Here’s some of the great links, thoughts and ideas shared by participants in response to my prompts:

What issues do you feel TrendsWatch should address in the coming year?

  • Digital literacy and accessibility
  • Changing power structures (and does power always have to be tied to wealth?)
  • Overwork/burnout
  • Museum’s role in addressing structural inequity in education
  • Museums’ role in providing essential services – expanding the scope of “museum work”
  • Decolonizing the narrative
  • Diversifying volunteer and docent staff
  • Operationalizing DEI in practical ways in the museum environment
  • The post-COVID future of urban centers

How has your museum, or other museums, used their assets to promote equity in any facet of our national infrastructure–educational, political, economic or other?

  • Brooklyn Botanic Garden founded a public high school over 15 years ago to help turn around a failing school nearby, Brooklyn Academy of Science & the Environment (BASE). Many students now not only graduate but go on to college.
  • Old Sturbridge Village in MA runs a museum school (Old Sturbridge Academy)
  • The California State Railroad Museum is planning a museum school (read more about that on the CFM Blog)
  • The National Gallery is working with local artists to create materials support the DC Public School system, in addition to providing supplies directly to DCPS students. (See Art Around the Corner.)
  • The entrance plaza of the Denver Art Museum was a voter registration site.
  • The Ronald Reagan Presidential Library and Museum serves as a voting site.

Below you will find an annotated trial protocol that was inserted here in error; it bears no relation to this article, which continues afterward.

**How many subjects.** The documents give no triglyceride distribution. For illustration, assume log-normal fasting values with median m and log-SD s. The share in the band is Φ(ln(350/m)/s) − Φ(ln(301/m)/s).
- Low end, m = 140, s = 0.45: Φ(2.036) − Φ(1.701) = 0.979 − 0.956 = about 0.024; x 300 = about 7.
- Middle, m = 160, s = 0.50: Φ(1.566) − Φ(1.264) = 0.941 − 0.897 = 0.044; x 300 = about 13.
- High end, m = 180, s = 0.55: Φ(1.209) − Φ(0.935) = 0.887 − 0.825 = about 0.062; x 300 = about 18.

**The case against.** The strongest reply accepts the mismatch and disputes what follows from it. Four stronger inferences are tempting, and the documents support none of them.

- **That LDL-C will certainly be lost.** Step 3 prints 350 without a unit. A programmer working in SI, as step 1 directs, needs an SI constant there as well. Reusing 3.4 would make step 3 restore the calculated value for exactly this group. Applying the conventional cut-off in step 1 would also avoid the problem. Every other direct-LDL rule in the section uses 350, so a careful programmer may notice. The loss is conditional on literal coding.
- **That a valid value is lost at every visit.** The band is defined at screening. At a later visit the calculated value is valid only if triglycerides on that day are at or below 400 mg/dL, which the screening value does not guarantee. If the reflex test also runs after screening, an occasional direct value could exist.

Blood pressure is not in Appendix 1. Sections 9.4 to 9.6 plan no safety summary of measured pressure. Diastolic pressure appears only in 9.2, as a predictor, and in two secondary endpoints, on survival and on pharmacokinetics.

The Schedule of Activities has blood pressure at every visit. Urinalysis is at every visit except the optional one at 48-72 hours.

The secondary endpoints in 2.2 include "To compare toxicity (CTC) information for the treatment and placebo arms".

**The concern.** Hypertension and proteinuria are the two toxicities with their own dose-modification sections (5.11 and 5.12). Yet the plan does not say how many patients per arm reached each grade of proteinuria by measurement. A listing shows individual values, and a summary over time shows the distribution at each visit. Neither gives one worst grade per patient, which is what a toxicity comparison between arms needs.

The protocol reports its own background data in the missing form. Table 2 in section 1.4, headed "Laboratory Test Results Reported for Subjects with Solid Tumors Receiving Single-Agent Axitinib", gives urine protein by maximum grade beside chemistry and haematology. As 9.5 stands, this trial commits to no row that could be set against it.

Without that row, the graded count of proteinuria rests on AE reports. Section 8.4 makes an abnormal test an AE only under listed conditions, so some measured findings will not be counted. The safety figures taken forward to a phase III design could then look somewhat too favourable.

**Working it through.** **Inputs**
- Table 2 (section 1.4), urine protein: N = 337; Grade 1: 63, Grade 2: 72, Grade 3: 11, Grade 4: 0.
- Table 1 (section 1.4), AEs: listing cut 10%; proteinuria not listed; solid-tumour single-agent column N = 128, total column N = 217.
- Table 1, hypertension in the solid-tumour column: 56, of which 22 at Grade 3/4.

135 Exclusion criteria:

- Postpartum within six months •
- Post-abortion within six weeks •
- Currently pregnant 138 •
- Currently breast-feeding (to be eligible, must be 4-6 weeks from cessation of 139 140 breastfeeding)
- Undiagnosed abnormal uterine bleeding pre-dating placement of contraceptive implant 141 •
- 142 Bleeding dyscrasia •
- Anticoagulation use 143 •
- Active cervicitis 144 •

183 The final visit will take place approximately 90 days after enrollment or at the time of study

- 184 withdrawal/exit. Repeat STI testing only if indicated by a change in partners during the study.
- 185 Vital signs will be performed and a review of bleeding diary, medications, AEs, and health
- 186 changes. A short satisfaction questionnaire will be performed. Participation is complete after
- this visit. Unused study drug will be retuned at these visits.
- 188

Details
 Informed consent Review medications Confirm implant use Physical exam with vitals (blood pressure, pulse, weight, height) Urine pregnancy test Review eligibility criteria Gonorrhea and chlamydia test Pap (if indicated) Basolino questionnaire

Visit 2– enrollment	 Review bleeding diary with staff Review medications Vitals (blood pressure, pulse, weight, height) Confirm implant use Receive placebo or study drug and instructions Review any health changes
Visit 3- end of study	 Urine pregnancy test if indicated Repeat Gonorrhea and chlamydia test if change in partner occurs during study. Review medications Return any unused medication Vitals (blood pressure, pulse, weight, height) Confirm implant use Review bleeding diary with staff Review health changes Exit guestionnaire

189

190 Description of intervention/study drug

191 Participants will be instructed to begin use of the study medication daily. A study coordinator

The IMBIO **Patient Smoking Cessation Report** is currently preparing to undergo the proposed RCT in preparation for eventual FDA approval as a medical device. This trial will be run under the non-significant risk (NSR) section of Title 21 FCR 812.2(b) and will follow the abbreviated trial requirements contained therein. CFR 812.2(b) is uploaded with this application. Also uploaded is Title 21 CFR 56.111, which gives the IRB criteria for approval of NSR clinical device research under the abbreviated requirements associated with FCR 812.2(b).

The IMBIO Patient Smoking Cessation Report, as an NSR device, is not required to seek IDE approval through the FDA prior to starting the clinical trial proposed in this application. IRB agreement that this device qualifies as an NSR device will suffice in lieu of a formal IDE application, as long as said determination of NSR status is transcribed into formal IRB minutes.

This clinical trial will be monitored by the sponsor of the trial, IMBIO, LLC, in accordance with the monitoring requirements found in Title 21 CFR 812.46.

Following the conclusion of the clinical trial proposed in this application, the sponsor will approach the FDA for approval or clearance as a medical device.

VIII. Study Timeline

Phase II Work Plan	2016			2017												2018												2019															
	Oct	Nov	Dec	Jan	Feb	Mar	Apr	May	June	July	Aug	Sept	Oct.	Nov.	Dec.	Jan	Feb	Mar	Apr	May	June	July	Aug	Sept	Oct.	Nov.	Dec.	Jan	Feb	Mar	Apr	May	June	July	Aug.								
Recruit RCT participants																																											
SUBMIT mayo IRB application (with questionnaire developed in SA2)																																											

• After 9 months of discussion, the Frist Art Museum shifted 15% of its foundation assets to ESG investments (Investments screened for positive impact on the Environment and Society, and for Good Governance criteria.)

Examples of skeuomorphic design either in everyday design, or in museum practice.  (“Skeuomorphic” means “a derivative object that retains ornamental design cues from structures that were inherent to the original.”)

  • Online VR-exhibits that make you move through a virtual 3D space.
  • Apps that just replicate printed label copy.

Ways museums have supported their communities in the past year:

  • Offering free admission to anyone receiving a COVID vaccination at city no-registration clinics.
  • Free Art Kits and museum vouchers have been distributed through community partners.
  • Many botanical gardens created food distribution programs to provide fresh vegetable to local communities and to help community gardeners distribute their own produce.
  • Next week Greenwood Rising will open, a museum about the Tulsa Race Massacre and the community that survived it, and create a dialogue space to talk about issues like reparations.

I hope to see you June 7-9 in the virtual platform! I’ll be leading another session, Living in the Future: A Guide to Scenario Planning in Museums, on June 7 at 3:30 pm CT, and I’ve listed times I’ll be available to chat in the AAM booth in MuseumExpo in this post here.